Remar's Report

Thinking About Home Improvement? What Do You Need to Know? Tips for Saving Money and Avoiding Rip-Offs

home_renovations.jpgMay 2010

In the spring, a homeowner’s thoughts turn naturally to home improvement. As sure as the flowers bloom, however, the thoughts of home improvement service providers—the good, the not-so-good, and the scamsters—turn to selling their services and wares to homeowners. How do you get the improvements you plan done right and at the right price? No matter the type and size of your project, from a “simple” paint job or roof repair to a home expansion, knowing how to define your project, find the appropriate financing if necessary, and locate and evaluate the appropriate products and contractors is a must. This report covers those basics step by step.

First, research your project and budget

What’s the scope of your project? The more you know about what your specific home improvement project entails, the more ably you can evaluate appropriate products and proposed services. This tip holds true for something as “simple” as interior painting or re-carpeting all the way to planning an extensive remodel or expansion to your home.


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Manage Your Finances Digitally – Online Services are Quick, Convenient, and Secure

couple_banking_online.jpgApril 2010

How busy are you? Very! Isn’t that right? Most of our “to do” lists are a mile long. How would you like to save time on some repetitive financial chores while increasing security and benefits? Most people have online access to their financial accounts, but many are not taking full advantage of some major benefits offered, such as direct deposit, electronic bill pay, and even “paperless” statements. Take a moment to see how these services might work for you.

Take advantage of direct deposit

If you’re not using direct deposit, then you’re missing out on some important benefits. With direct deposit, your paycheck, social security check, retirement check, or any other recurring check is electronically deposited into your account. You don’t have to wait for the check to come in the mail or go to the credit union to deposit it. There’s no worry that the check might get lost in the mail or stolen from your mailbox. You also get your money faster. With direct deposit, the funds are typically available the day the deposit is made.


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Check Out These Tax Tips Before Filing Your Federal Income Tax Return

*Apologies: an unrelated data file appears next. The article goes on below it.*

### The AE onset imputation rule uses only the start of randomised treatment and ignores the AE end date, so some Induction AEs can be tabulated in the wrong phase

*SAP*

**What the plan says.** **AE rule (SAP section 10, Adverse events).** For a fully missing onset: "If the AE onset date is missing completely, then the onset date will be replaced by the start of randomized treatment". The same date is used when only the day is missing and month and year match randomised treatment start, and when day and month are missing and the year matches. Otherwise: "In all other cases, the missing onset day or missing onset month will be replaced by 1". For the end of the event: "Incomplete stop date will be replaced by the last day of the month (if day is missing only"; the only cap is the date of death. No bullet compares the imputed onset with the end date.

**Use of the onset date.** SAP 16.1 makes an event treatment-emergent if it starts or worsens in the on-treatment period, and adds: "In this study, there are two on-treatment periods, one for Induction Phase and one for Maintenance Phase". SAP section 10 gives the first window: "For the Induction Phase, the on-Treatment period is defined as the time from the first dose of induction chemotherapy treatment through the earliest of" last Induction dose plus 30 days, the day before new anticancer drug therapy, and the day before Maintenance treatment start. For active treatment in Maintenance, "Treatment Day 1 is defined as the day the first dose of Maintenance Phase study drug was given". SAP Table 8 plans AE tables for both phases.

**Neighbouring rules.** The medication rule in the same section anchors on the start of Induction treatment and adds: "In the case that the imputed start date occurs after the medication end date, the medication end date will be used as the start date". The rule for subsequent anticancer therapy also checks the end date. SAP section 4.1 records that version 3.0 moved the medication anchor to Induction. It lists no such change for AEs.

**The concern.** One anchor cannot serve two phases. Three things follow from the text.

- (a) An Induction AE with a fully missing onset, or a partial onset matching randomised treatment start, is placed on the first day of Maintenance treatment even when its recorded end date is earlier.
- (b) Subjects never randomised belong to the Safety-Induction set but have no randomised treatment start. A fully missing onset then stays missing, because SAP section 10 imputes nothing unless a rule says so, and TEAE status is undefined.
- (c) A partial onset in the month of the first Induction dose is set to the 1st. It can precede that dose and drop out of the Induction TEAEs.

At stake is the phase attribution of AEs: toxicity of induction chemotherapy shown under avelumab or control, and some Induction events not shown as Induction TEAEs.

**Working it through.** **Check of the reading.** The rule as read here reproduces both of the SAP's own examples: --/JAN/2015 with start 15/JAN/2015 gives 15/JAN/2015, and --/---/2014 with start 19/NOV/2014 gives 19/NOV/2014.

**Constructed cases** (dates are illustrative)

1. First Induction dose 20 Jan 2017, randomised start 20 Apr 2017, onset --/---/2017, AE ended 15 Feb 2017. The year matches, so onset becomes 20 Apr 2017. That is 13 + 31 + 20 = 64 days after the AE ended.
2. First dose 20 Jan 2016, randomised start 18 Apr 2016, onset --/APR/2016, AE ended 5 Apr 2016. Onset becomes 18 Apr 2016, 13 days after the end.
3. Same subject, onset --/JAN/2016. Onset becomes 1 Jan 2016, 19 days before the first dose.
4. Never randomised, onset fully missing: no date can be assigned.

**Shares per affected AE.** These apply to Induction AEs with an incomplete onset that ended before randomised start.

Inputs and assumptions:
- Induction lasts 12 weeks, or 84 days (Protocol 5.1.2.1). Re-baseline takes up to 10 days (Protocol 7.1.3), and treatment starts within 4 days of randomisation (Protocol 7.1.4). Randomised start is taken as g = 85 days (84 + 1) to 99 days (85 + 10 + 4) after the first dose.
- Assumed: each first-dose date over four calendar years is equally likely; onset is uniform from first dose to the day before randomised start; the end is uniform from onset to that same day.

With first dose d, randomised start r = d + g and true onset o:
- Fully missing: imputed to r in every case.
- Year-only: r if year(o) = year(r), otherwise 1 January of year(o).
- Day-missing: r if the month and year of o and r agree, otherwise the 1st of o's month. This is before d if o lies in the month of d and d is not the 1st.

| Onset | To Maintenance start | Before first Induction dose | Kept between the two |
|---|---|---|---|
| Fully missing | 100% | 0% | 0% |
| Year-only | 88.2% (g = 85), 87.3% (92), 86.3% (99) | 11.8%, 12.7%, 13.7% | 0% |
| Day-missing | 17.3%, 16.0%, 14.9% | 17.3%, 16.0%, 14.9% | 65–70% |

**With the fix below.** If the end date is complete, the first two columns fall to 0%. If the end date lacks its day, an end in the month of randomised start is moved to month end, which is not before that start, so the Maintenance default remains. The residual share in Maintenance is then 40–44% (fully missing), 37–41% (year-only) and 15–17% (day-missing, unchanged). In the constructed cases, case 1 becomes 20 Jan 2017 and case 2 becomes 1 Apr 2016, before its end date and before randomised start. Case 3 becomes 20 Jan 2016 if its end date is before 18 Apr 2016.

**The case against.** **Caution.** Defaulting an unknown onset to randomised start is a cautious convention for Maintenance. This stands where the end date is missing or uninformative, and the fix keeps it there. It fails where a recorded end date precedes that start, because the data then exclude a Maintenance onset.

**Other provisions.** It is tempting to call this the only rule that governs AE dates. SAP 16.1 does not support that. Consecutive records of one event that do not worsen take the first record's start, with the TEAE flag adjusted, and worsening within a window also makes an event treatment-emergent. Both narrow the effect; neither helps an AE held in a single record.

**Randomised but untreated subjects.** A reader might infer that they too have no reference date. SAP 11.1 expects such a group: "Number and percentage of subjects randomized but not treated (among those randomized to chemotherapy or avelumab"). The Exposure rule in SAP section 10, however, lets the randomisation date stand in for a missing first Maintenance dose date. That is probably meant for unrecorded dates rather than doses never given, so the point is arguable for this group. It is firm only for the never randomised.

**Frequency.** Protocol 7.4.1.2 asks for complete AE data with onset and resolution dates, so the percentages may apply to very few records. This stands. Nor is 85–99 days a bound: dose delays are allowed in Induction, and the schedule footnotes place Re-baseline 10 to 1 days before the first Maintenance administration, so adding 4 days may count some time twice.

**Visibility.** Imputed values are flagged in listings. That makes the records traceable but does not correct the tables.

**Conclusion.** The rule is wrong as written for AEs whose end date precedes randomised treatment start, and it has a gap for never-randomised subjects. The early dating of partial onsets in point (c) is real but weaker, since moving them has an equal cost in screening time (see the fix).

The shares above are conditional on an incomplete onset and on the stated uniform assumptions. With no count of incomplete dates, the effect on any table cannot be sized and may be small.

income_tax_forms.jpgMarch 2010

Tax time has rolled around again. Wouldn’t you like to save all you can? Some of the many changes to the federal tax code in 2009 might help you save on your taxes. Various tax deductions and tax credits are new, extended, or expanded. This month’s report takes a brief look at some of those tax deductions and credits.

Tax Deductions/Credits Available if You File Form 1040, 1040A, or 1040EZ

No matter which 1040 form you file, make sure you consider these deductions and credits.



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second_chance_loan.jpgFebruary 2010

As tight money times continue in 2010, how does getting some money back sound? Maybe a thousand dollars or two?

If you’re driving a vehicle financed at any place other than CCU, money back may be closer than you think. If you financed a new or used vehicle some other place, a lot of money back may be in your future.

Thousands of times in the past several years, CCU has refinanced members’ car loans from other financial institutions and has saved members an average of $1790 in interest payments.


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Check, Credit Card or Debit Card? Choosing a Payment Method for Security and Convenience

September 2007

How do you pay for everyday purchases or bills? Cash? Check? Credit Card? Debit Card? If you are like most people, you use a combination of these methods—and more. The advent and growth of electronic banking has encouraged many people to move more and more from paper (cash, checks) to plastic (credit cards, debit cards). All these payment methods have roles to play in personal financial management today.

All have their advantages and drawbacks. All can be used securely with proper precautions. All have consumer protections should fraud or theft occur, but those protections may vary depending on what the issuing institution offers you. This report offers a brief overview of the facts you need to make wise choices for your circumstances.

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What Is a “Credit Score” And How Can It Affect Your Credit?

April 2007


Credit Scoring is a system of statistically analyzing credit reports that provides a simple three-digit score comparing an individual’s past and current credit performance to that of similar consumers. Your credit score provides lenders, or other potential creditors such as insurance companies or landlords, a quick, fairly objective way to assess your creditworthiness—or likely ability to pay back a loan or mortgage or pay the rent. Knowing your credit score (along with regularly checking your credit report) is a smart thing to do.

What is a credit score?

A “credit score” is often called a “FICO score,” after the Fair Isaac Company, which developed the most widely used analytical system and software. It may also be called a “credit rating.” Although individual credit bureaus or credit reporting agencies (CRAs) adapt, add to or modify Fair Isaac models to suit their needs and provide their own credit score, most use the FICO score or system as a foundation.

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